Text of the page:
Although facial expressions convey key emotional information, context also plays an important role in both providing additional emotional information and modulating what emotion is actually perceived in a facial expression. Contexts come in three categories: stimulus-based context, in which a face is physically presented with other sensory input that has informational value; perceiver-based context, in which processes within the brain or body of a perceiver can shape emotion perception; and cultural contexts that affect either the encoding or the understanding of facial actions.
The auditory system can provide important emotional information about the environment. Voices, screams, murmurs, and music can convey emotional information. Emotional interpretations of sounds tend to be quite consistent. Traditionally, emotion perception in the voice has been determined through research studies analyzing, via prosodic parameters such as pitch and duration, the way in which a speaker expresses an emotion, known as encoding. Alternatively, a listener who attempts to identify a particular emotion as intended by a speaker can decode emotion. More sophisticated methods include manipulating or synthesizing important prosodic parameters in speech signal (e.g., pitch, duration, loudness, voice quality) in both natural and simulated affective speech. Pitch and duration tend to contribute more to emotional recognition than loudness. Music has long been known to have emotional qualities and is a popular strategy in emotion regulation. When asked to rate emotions present in classical music, music professionals could identify all six basic emotions with happiness and sadness the most represented, and in decreasing order of importance, anger, fear, surprise, and disgust. The emotions of happiness, sadness, fear, and peacefulness can be perceived in a short length of exposure, as little as 9–16 seconds including instrumental-only music selections.
Aromas and scents also influence mood, for example through aromatherapy, and humans can extract emotional information from scents just as they can from facial expressions and emotional music. Odors may be able to exert their effects through learning and conscious perception, such that responses typically associated with particular odors are learned through association with their matched emotional experiences. In-depth research has documented that emotion elicited by odors, both pleasant and unpleasant, affects the same physiological correlates of emotion seen with other sensory mechanisms.
Theories on emotion have focused on perception, subjective experience, and appraisal. Predominant theories of emotion and emotion perception include what type of emotion is perceived, how emotion is perceived somatically, and at what stage of an event emotion is perceived and translated into subjective, physical experience.
Following the influence of René Descartes and his ideas regarding the split between body and mind, in 1884 William James proposed the theory that it is not that the human body acts in response to our emotional state, as common sense might suggest, but rather, we interpret our emotions on the basis of our already present bodily state. In the words of James, "we feel sad because we cry, angry because we strike, afraid because we tremble, and neither we cry, strike, nor tremble because we are sorry, angry, or fearful, as the case may be." James believed it was particular and distinct physical patterns that map onto specific experienced emotions. Contemporaneously, psychologist Carl Lange arrived at the same conclusion about the experience of emotions. Thus, the idea that felt emotion is the result of perceiving specific patterns of bodily responses is called the James-Lange theory of emotion. In support of the James-Lange theory of emotion, Silvan Tomkins proposed the facial feedback hypothesis in 1963; he suggested that facial expressions actually trigger the experience of emotions and not the other way around. This theory was tested in 1974 by James Laird in an experiment where Laird asked participants to hold a pencil either between their teeth (artificially producing a smile) or between their upper lip and their nose (artificially producing a frown) and then rate cartoons. Laird found that these cartoons were rated as being funnier by those participants holding a pencil in between their teeth. In addition, Paul Ekman recorded extensive physiological data while participants posed his basic emotional facial expressions and found that heart rate raised for sadness, fear, and anger yet did not change at al for happiness, surprise, or disgust, and skin temperature raised when participants posed anger but not other emotions. While contemporary psychologists still agree with the James-Lange theory of emotion, human subjective emotion is complex and physical reactions or antecedents do not fully explain the subjective emotional experience.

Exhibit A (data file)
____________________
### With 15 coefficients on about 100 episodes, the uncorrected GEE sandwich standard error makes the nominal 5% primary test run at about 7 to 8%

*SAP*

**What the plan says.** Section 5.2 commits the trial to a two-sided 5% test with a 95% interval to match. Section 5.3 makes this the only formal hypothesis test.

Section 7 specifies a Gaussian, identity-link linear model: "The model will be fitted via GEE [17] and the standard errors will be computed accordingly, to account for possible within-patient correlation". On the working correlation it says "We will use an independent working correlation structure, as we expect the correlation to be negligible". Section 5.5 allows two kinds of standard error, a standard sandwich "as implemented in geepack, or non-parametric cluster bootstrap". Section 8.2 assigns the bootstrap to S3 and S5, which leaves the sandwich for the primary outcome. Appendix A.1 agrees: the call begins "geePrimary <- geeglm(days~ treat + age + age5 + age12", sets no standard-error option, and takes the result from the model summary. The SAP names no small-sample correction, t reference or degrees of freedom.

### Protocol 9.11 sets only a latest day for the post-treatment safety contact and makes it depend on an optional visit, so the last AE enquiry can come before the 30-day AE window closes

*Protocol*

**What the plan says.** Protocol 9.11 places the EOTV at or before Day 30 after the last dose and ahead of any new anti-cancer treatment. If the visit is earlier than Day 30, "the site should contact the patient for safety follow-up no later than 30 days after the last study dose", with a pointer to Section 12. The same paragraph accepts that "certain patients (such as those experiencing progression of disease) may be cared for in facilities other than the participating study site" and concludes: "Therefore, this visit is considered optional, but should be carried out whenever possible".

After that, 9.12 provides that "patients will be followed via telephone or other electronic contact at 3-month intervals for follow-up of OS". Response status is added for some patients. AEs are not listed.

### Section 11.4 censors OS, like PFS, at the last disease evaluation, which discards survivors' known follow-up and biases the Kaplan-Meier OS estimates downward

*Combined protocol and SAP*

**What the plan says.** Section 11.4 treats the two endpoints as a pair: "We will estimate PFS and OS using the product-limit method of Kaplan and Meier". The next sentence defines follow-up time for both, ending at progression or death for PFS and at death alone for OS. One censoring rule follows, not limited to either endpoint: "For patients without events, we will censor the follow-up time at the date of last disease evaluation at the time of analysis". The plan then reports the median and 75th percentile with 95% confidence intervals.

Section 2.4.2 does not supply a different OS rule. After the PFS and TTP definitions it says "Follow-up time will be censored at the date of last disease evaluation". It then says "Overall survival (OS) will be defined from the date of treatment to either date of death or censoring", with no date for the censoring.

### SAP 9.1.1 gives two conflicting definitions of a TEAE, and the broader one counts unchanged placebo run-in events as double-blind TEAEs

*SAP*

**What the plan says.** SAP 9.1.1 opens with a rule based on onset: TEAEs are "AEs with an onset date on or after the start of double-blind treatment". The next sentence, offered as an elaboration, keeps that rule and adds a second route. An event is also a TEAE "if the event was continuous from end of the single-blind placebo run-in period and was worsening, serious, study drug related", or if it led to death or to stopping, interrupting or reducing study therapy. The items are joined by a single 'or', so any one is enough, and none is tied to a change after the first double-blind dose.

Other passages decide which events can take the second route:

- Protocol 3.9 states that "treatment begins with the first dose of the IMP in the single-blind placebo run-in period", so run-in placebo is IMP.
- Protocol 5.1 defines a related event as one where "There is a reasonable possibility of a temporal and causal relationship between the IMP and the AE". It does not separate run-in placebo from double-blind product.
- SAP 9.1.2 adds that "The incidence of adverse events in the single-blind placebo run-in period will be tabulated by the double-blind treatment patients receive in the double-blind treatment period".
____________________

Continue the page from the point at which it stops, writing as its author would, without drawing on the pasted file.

Cannon-Bard theory of emotion
Walter Bradford Cannon and his doctoral student Philip Bard agreed that physiological responses played a crucial role in emotions, but did not believe that physiological responses alone could explain subjective emotional experiences. They argued that physiological responses were too slow relative to the relatively rapid and intense subjective awareness of emotion and that often these emotions are similar and imperceptible to people at such a short timescale. Cannon proposed that the mind and body operate independently in the experience of emotions such that differing brain regions (cortex versus subcortex) process information from an emotion-producing stimulus independently and simultaneously resulting in both an emotional and a physical response. This is best illustrated by imagining an encounter with a grizzly bear; you would simultaneously experience fear, begin to sweat, experience an elevated heart rate, and attempt to run. All of these things would happen at the same time.